FORT WORTH, Texas — This story has been updated throughout with additional details from police. 

Fort Worth police believe a man facing a capital murder charge and two charges of sexual assault may be connected to other unsolved rapes. 

Lee Dexter Joiner, 31, is accused of killing a 53-year-old woman around 1:30 a.m. Sept. 7. Her body was dumped in the 1500 block of South Ederville Road, according to Fort Worth police. 

The woman, who was identified as Ruby Maeda, had been beaten, a police report shows. 

Investigators were working to identify a suspect in two prior sexual assaults in east Fort Worth when the woman's body was found. 

A 38-year-old woman was assaulted around 5 a.m. on Aug. 29 in the 1900 block of South Ederville Road, near a school and a church. Another woman, 40, was also assaulted just a few days later around 4 a.m. on Sept. 3.

Joiner, who was arrested Tuesday, faces two charges of sexual assault in those cases.

Lee Dexter Joiner 31
31-year-old Lee Dexter Joiner
WFAA

"We didn't know he was involved in the homicide until we placed him under arrest for the other two sexual assaults," said Fort Worth police Officer Buddy Calzada. 

Officials believe Joiner also raped the woman he is accused of killing. Police said Joiner told investigators the sex was consensual. 

Police did not issue any safety alerts after the two women were sexually assaulted in east Fort Worth before the woman was killed. 

"At that point in time, we did not have solid enough information to give out or to even say, 'yes, there is this type of serial rapist or whatever you guys may call it in this neighborhood,'" Calzada said. 

Joiner was previously in prison on an arson conviction, according to the Texas Department of Criminal Justice.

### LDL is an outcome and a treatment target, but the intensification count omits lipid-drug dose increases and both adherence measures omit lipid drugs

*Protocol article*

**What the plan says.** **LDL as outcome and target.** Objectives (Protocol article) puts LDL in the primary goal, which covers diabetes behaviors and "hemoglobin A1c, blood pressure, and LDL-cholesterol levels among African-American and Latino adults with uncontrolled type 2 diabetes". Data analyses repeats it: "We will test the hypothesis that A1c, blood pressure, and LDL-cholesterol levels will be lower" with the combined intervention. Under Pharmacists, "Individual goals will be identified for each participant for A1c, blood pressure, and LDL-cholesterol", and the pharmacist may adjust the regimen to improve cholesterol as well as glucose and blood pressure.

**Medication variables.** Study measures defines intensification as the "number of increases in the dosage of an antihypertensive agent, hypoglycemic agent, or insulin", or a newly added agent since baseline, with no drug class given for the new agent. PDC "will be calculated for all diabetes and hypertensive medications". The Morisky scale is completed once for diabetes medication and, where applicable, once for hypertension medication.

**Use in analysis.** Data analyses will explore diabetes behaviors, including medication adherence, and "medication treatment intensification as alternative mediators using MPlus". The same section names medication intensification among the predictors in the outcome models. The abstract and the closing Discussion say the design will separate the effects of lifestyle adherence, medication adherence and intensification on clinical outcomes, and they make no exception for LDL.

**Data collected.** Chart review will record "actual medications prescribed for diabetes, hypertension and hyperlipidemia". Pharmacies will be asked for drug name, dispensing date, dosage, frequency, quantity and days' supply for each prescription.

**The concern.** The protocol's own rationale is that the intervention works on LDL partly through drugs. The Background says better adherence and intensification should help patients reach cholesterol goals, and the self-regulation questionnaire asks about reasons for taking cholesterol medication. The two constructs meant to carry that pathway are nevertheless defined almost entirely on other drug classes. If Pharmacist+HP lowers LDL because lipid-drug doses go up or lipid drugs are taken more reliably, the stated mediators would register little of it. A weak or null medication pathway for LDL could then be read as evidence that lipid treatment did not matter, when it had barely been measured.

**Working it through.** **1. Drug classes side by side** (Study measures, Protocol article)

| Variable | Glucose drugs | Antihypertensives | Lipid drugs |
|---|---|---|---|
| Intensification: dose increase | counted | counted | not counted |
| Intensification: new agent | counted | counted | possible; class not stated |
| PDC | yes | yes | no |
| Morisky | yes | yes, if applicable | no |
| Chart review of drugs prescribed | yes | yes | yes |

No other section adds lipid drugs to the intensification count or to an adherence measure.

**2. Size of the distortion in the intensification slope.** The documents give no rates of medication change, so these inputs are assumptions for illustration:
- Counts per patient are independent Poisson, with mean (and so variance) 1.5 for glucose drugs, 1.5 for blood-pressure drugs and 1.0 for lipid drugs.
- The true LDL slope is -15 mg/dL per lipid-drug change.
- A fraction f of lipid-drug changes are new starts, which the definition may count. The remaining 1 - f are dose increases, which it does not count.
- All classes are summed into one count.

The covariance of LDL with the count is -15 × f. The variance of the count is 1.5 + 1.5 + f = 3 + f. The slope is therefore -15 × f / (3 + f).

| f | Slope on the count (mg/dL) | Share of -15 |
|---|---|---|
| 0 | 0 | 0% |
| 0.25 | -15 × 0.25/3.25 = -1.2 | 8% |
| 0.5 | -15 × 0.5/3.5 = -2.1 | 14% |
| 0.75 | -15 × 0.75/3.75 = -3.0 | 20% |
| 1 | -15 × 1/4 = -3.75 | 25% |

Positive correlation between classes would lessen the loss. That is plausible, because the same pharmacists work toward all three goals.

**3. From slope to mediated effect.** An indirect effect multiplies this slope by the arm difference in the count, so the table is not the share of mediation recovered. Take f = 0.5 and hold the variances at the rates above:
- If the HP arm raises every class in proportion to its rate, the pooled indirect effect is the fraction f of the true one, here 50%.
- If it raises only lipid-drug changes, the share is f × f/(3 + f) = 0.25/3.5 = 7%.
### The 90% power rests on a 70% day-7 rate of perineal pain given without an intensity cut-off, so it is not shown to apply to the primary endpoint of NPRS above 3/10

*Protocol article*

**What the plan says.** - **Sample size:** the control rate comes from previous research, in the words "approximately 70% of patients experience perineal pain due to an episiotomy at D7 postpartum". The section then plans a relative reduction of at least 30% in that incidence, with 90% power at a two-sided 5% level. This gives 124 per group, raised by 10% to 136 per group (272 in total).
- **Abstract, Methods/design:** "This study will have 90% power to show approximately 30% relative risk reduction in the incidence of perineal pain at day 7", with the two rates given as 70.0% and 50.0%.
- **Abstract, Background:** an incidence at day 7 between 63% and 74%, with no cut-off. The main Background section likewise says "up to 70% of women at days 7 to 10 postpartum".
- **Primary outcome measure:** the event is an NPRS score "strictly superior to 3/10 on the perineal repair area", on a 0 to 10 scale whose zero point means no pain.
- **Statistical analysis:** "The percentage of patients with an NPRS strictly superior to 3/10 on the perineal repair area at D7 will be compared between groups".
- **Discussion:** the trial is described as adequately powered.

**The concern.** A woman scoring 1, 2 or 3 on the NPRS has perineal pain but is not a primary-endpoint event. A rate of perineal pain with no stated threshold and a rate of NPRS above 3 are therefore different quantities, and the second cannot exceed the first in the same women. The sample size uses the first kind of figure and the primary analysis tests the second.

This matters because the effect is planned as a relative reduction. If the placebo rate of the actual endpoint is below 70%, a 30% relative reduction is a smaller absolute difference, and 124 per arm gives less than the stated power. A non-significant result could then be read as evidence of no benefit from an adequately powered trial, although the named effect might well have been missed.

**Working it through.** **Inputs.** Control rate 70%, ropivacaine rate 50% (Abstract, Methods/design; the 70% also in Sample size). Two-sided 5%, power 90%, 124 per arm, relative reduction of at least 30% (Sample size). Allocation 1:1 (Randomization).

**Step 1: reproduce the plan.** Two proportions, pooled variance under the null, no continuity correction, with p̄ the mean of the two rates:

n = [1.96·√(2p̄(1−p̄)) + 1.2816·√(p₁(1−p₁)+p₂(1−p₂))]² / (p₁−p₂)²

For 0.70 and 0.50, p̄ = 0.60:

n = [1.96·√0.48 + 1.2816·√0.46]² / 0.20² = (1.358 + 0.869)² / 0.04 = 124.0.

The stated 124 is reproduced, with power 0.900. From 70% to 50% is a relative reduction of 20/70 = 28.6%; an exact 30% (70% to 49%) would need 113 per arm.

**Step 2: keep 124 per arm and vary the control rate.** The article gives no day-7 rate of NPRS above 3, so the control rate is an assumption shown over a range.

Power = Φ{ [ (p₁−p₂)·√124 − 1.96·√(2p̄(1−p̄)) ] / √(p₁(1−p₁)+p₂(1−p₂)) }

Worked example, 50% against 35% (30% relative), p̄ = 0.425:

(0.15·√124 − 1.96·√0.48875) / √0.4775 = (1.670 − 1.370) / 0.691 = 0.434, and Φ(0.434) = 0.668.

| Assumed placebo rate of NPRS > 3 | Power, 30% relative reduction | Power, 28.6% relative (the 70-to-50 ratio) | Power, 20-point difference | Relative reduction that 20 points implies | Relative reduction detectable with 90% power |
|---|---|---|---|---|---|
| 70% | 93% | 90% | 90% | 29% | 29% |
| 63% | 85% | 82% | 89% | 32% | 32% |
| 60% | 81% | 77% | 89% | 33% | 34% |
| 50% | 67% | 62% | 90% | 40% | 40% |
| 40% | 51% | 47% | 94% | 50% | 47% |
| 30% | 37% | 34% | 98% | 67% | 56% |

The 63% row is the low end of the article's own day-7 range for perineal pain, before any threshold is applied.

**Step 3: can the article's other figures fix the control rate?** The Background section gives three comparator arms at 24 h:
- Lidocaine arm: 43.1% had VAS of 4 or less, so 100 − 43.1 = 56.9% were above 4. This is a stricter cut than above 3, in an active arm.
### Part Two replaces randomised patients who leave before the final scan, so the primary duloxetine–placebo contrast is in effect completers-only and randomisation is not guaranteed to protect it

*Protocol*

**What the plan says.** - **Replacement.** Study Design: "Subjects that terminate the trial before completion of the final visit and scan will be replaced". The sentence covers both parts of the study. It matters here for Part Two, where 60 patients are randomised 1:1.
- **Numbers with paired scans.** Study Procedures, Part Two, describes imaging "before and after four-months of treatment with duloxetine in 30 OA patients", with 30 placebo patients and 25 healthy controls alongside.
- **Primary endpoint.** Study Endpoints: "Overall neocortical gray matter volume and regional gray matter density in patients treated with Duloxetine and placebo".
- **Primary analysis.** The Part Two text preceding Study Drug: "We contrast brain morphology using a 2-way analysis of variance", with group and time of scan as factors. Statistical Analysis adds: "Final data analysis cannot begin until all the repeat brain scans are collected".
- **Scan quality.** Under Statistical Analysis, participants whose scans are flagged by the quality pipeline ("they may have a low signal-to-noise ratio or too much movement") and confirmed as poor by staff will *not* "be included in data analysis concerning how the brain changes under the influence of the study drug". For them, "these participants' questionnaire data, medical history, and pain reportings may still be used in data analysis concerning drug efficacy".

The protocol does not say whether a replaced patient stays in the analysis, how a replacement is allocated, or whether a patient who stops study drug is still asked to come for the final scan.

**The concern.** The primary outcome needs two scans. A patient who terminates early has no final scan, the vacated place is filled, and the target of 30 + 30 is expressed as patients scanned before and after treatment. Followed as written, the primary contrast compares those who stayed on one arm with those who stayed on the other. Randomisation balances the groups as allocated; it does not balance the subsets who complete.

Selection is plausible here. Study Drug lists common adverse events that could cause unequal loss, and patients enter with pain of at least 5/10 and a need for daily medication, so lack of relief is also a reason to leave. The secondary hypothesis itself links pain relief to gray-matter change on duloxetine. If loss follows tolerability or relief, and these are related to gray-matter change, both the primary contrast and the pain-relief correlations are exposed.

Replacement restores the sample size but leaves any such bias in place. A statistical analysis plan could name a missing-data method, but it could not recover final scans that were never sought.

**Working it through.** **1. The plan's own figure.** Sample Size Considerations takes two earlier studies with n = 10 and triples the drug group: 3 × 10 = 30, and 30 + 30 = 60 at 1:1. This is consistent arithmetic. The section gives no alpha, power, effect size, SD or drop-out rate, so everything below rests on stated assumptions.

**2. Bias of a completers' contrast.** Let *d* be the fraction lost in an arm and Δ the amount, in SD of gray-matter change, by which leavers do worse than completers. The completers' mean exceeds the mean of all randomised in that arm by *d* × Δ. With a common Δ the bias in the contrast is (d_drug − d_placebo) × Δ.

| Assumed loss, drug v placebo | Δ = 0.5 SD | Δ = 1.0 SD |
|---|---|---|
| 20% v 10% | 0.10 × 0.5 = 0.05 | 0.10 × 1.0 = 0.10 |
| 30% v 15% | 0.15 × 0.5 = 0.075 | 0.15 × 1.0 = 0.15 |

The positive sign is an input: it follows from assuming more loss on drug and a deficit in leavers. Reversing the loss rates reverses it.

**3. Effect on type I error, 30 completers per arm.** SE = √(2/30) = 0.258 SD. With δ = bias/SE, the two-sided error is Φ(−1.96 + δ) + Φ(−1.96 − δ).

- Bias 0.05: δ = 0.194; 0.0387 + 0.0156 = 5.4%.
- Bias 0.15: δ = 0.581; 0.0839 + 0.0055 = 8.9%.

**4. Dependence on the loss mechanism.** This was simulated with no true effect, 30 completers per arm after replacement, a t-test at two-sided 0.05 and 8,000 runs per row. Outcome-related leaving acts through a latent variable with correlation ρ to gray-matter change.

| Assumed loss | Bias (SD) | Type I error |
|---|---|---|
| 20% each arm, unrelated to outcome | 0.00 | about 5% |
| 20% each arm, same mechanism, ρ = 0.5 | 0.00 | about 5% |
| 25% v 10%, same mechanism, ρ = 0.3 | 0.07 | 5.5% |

Investigators are looking into whether Joiner is connected to any other unsolved sexual assaults, including one that occurred Aug. 22 in the same area as the other cases.  

'She was a ride-or-die woman'

'She shouldn't have died that way,' says best friend of Fort Worth woman beaten to death
Ruby Maeda and Kari Haney
WFAA

Maeda's death weighs heavily on her best friend, Kari Haney. 

Haney told WFAA that she knew Maeda for 30 years and used to live with her. 

"She was funny and very comical," Haney said. "She was a ride-or-die woman." 

"We had really good talks," she said. "I'm still processing all of this." 

Haney is a recovering addict and was one of Maeda's lifelines. 

Maeda struggled with drug addiction and had lived on the streets for the last two years, Haney said.

Haney said that she knew something was wrong when she didn't hear from over the weekend. 

"I didn't get a call from her," Haney said. "Even if I don't answer, she leaves a message."

"That's when I knew," she said.

Haney is also 53 and said that Maeda has been with her during almost every chapter of her life. She was even there the day Haney's daughter was born. 

Regardless of her struggles, Maeda didn't deserve to be dumped in a parking lot, Haney said.

"I don't care how she lived," she said. "She shouldn't have died that way."

Haney told WFAA that Maeda had a daughter, but gave her up for adoption when she couldn't get clean. 

She said that her best friend's dream was to eventually get over drugs and become a mom again. 

Sadly, that dream will never come true. 

"I'm really upset," Haney said. "I loved her to the moon and back again." 

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